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Article
July 1962

Corneal Toxicity of the Pediculocide A-200 Pyrinate

Author Affiliations

Boston
From the Howe Laboratory of Ophthalmology, Harvard University Medical School, Massachusetts Eye and Ear Infirmary.

Arch Ophthalmol. 1962;68(1):36. doi:10.1001/archopht.1962.00960030040008
Abstract

Five patients who had acute chemical erosion of the cornea secondary to the pediculocide A-200 Pyrinate * have been seen at the Massachusetts Eye and Ear Infirmary in the past 8 months. The symptoms were acute and severe, but complete healing ensued.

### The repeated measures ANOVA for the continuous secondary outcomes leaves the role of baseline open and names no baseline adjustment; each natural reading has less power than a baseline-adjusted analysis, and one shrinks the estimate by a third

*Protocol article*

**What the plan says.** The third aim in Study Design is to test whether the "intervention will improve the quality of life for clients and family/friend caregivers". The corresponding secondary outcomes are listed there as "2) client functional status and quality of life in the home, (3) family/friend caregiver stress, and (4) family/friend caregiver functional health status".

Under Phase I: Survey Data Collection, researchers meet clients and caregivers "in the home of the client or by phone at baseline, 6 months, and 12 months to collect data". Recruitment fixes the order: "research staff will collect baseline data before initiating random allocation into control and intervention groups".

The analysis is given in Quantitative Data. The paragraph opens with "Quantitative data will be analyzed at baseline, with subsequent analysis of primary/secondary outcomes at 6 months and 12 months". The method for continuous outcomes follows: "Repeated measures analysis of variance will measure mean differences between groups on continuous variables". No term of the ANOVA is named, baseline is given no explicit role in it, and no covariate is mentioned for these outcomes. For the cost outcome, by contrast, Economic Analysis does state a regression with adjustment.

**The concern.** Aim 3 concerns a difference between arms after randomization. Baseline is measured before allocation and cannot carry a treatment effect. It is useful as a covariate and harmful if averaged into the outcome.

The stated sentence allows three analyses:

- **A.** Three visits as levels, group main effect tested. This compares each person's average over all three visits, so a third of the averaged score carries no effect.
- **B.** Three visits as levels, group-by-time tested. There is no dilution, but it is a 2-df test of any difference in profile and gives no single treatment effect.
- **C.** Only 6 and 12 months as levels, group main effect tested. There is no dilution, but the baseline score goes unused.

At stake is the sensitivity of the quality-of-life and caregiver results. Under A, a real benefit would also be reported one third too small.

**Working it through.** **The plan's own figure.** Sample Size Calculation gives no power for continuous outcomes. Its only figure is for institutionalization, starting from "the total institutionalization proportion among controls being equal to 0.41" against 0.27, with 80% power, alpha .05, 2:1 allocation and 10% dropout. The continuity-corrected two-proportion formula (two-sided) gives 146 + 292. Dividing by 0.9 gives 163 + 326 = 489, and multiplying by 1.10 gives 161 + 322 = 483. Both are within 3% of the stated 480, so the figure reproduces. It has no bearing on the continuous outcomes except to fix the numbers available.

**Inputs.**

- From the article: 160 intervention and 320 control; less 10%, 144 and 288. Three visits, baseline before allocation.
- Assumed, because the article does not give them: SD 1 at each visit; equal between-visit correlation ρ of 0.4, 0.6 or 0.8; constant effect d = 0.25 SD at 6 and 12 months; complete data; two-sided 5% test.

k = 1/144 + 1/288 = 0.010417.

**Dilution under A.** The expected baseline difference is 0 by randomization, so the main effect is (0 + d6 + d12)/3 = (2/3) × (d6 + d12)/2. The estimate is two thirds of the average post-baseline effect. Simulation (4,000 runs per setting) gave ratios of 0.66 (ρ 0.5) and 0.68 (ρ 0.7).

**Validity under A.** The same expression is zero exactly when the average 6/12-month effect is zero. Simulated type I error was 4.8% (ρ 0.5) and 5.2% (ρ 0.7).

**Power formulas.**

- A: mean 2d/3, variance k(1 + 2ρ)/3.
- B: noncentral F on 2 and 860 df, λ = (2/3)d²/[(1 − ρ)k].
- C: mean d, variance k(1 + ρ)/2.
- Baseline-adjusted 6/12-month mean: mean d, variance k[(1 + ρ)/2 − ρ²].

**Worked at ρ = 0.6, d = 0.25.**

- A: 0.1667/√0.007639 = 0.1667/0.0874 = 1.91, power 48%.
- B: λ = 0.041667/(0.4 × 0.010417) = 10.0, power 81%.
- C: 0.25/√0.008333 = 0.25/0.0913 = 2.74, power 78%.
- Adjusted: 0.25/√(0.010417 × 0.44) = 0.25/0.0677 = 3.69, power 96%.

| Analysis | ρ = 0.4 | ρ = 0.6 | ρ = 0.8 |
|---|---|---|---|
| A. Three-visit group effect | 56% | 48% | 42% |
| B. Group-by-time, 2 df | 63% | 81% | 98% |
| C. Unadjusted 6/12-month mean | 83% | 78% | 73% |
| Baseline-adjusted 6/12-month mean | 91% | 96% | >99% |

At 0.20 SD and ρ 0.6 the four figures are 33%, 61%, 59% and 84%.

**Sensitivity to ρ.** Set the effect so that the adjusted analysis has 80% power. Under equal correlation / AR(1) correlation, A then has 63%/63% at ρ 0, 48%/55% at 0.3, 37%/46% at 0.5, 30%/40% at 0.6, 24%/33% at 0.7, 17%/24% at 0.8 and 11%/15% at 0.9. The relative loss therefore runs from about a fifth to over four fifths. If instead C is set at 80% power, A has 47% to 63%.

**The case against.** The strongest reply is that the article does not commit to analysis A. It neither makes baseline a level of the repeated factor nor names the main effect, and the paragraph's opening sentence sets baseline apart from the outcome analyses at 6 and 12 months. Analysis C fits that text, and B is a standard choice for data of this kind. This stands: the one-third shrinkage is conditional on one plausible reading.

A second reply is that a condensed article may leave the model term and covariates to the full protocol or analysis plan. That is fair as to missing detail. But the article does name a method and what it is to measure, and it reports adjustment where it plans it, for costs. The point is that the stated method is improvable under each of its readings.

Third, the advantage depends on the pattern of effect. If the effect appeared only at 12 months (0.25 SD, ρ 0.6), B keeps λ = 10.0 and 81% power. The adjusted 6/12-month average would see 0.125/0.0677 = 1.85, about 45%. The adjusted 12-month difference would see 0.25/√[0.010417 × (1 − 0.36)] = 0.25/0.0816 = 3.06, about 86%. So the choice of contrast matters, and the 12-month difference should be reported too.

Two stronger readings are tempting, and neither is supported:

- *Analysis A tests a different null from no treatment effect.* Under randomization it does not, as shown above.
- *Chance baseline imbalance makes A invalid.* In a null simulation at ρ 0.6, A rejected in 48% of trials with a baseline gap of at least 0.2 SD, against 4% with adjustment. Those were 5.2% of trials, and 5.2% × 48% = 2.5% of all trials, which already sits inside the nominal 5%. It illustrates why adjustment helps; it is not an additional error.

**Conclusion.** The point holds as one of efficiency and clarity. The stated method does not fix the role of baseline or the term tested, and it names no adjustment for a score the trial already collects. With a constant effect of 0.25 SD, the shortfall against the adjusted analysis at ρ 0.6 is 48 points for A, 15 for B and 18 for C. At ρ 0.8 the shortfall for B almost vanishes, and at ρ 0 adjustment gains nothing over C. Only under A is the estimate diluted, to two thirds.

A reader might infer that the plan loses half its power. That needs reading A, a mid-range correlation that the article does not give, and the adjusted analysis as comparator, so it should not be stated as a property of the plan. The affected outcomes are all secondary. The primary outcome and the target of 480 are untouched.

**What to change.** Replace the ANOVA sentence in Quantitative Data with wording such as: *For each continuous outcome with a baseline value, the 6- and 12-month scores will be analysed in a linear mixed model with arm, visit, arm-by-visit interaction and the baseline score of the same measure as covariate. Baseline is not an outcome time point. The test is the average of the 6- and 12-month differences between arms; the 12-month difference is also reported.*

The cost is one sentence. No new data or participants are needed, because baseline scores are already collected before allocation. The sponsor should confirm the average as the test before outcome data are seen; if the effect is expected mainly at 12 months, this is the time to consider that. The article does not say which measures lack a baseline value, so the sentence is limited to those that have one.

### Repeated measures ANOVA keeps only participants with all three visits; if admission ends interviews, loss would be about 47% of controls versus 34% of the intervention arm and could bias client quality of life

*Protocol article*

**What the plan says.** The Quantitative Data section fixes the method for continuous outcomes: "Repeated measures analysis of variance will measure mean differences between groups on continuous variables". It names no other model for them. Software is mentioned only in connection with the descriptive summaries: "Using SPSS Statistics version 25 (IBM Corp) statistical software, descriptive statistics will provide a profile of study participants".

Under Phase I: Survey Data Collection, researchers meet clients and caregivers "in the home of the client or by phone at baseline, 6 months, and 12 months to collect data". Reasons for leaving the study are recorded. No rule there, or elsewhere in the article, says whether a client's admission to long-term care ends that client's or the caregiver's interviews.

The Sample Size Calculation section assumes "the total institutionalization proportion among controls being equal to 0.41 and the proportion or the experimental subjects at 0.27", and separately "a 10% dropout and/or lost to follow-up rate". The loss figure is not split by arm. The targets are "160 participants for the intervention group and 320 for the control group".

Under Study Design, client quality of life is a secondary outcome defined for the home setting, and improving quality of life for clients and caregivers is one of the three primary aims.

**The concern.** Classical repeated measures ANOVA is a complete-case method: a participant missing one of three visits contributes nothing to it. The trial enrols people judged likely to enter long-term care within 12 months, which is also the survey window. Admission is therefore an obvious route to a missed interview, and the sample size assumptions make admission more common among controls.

All patients were between ages 3 and 8 years, and all had recently applied A-200 Pyrinate to the head region. Two patients were injured with the undiluted agent, 3 with the diluted agent. The agent was diluted when the patients rinsed their hair, which had been previously treated with A-200 Pyrinate. One of the latter patients had gone swimming and allowed water from her hair to run in her eyes immediately after immersion of her head. All patients were examined within 5 hours following the corneal injury, and all showed similar signs. These consisted of blepharospasm, which was relieved with topical anesthetics; absence of the epithelium over most of

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